The three most important things to focus on if you go this route are: 1. Get a strong cover. If your book isn’t selling, change it. And then change it again if you want. 2) Price your book smartly. I wouldn’t do anything over $3.99—maybe, maybe $4.99--for an ebook. 3) Pay for a good editor. Or more than one good editor. Don’t put up a totally sloppy book. Even professionally copyedited books have errors, and we’ve all read books published by a huge house that have mistakes. It happens. But you run a much greater risk of errors trying to proofread your own work. I cannot tell you how many times I have read my own book and missed blatant mistakes. You need to get as many people as possible to read you work, including non-professionals (who are great at catching missing words!), because it’s impossible to see typos and such in your own work. I’m sure I still have some. But it’s not a frightful mess. You’ll be doing your own marketing. Frankly, you’d be doing this anyway (unless, that is, you’re already such a huge success that you can just sit back and watch your sales numbers skyrocket). Bloggers are the powerhouse of reviews these days. I thought that writers were a generous bunch, but even that incredible group is getting a run for their money because book bloggers routinely offer to do whatever they can to promote your book. It’s really amazing. As the population as a whole is learning so much about the book industry (note: See six million articles about Amanda Hocking and Barry Eisler), bloggers and readers are becoming much more open to reviewing and buying self-published ebooks. More often than not, if you ask, bloggers will help and readers will buy.
The market for self-published books is growing, and more and more readers are finding that self-published books are not junk books that were haphazardly uploaded because they weren’t good enough to be traditionally published. Talented, skilled authors are choosing this route and intentionally bypassing the exhausting, often miserable, experience of working for a publisher.
Do I have plans to seek out a New York publisher again? No. Of course, after everything I’ve posted online about them, I can’t imagine that they’d want me anyway. That’s fine. I like working for myself. I have no deadlines, no one to answer to, no nodding and smiling at tragic covers, no wincing when my ebook is priced at $9.99…. None of that.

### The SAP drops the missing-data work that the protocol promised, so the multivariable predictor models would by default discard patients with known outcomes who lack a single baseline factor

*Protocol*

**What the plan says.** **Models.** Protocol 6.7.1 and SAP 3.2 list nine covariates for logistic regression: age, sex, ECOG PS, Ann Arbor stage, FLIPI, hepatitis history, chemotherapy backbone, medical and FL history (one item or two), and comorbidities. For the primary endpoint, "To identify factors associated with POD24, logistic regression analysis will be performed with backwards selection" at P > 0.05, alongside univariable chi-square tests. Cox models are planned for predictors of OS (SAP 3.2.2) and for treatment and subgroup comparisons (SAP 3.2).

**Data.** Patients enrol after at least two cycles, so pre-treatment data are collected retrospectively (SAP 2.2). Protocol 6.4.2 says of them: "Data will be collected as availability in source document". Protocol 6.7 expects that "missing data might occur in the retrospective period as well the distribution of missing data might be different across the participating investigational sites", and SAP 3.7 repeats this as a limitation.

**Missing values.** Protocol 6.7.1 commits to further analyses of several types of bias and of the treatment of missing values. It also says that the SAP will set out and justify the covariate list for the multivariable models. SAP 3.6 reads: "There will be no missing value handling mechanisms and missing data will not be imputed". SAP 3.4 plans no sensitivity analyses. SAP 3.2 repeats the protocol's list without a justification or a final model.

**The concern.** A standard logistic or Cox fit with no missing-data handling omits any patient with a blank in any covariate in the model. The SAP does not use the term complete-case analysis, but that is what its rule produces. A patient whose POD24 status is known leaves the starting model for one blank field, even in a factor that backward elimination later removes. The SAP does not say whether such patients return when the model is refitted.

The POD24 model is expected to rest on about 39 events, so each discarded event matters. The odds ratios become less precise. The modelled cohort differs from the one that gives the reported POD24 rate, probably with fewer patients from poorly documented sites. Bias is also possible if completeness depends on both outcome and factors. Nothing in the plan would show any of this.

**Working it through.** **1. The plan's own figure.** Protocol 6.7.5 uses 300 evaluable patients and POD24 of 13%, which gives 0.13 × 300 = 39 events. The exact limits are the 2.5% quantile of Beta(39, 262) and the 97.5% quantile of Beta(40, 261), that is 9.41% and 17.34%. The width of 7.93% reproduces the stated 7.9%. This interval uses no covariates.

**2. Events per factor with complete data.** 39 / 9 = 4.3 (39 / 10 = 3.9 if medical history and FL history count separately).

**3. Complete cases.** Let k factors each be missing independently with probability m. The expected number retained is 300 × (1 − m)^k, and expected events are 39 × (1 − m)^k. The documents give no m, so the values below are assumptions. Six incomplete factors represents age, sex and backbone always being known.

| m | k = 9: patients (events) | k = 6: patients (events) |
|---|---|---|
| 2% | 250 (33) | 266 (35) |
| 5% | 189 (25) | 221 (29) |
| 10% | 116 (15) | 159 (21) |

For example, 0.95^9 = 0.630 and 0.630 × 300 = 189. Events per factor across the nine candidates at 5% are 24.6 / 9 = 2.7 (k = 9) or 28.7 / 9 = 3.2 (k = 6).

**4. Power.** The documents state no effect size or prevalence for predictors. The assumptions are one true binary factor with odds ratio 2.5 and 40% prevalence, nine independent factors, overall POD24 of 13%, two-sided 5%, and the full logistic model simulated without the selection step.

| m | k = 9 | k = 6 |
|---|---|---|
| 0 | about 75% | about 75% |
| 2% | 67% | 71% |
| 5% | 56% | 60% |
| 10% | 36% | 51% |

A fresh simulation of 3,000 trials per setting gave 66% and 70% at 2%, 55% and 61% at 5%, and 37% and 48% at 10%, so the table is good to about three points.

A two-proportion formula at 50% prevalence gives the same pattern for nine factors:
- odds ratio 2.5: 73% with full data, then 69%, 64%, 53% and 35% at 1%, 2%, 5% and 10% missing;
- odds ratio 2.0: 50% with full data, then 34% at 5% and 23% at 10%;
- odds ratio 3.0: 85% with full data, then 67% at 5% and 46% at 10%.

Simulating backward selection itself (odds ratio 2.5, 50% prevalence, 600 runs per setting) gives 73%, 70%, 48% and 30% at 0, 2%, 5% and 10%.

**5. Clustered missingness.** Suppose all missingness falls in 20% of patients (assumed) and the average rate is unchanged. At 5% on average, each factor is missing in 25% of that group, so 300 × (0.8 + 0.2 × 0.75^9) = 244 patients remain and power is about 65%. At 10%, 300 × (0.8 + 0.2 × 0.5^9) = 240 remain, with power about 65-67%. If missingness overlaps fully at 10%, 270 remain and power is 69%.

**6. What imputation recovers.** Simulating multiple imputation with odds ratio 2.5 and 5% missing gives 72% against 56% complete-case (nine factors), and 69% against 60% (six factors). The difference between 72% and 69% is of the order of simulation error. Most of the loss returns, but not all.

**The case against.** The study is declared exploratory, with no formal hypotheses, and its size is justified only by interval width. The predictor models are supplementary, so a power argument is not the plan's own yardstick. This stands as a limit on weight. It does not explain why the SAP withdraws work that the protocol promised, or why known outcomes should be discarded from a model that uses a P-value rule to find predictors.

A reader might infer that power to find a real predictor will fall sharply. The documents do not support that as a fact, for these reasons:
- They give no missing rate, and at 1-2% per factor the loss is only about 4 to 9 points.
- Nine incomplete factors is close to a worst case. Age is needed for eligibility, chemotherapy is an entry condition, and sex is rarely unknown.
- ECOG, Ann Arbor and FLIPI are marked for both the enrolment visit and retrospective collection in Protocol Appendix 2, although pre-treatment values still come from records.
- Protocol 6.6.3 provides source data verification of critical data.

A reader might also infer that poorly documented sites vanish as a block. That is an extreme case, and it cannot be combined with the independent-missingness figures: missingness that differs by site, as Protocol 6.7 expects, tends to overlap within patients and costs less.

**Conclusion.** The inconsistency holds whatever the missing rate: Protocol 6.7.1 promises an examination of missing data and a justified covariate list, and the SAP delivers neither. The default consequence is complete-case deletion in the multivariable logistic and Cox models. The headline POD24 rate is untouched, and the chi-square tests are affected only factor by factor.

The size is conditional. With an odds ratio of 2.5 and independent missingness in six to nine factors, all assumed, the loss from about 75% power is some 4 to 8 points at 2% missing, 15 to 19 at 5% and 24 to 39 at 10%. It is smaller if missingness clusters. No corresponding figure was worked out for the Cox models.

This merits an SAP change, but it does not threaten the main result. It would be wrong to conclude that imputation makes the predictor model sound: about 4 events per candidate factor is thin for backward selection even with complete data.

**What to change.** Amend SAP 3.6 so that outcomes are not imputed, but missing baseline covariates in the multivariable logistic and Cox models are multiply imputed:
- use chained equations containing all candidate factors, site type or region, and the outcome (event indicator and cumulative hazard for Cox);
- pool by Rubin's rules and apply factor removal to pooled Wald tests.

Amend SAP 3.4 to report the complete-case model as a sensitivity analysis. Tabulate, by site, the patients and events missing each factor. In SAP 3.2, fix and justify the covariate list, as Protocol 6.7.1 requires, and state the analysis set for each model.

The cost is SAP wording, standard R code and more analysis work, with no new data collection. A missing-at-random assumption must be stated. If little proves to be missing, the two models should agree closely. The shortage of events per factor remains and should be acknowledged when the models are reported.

I am free, I am empowered.
There are some truly wonderful, talented, supportive people who work in publishing. Some authors have great experiences with houses. I can’t, offhand, think of any (Kidding! Kidding! Sort of….) but I’m sure there are some. What I unfortunately hear most often are the ways in which authors are struggling with their publishers, and I have friends who have nearly stopped writing because of what they’ve suffered at the hands of publishers. This is not an exaggeration; it is a painful reality for many authors.
When you sell your book to a publisher, that book is gone. These days, you are unlikely to ever get the rights back, and you will have no control over what they do with it. You may be okay with that, and you may prefer to have someone else in charge of your book. Now that I know what self-publishing can do for me, I’m not vaguely okay with that. I’m happy… ecstatic, actually… to be in such creative control of my work.
I’m writing another novel now, and I realized the other day that had I been contracted for a few books through a publisher, I could not write the story that I’m working on now. This book has stronger language and sexual content that puts it into a different category from Flat-Out Love. I know my readers, I know my audience, I know my market. I know what’s selling. I have a story that I want to tell, and I do not want to be controlled by the constraints of a publisher who in all likelihood would never allow me to stray this far from Flat-Out Love. I’m also working with a small app group and we are building an incredibly innovative enhanced edition of the book that will be loaded with multimedia and interactive and immersive elements. I also couldn’t have done that if I’d been contracted to a publisher.
It’s my book, it’s all mine. And I love that.
Jessica Park is the author of the young adult novel RELATIVELY FAMOUS, five Gourmet Girl mysteries (written as Jessica Conant-Park) , FLAT-OUT LOVE, and the e-shorts FACEBOOKING RICK SPRINGFIELD and WHAT THE KID SAYS (Parts 1 & 2).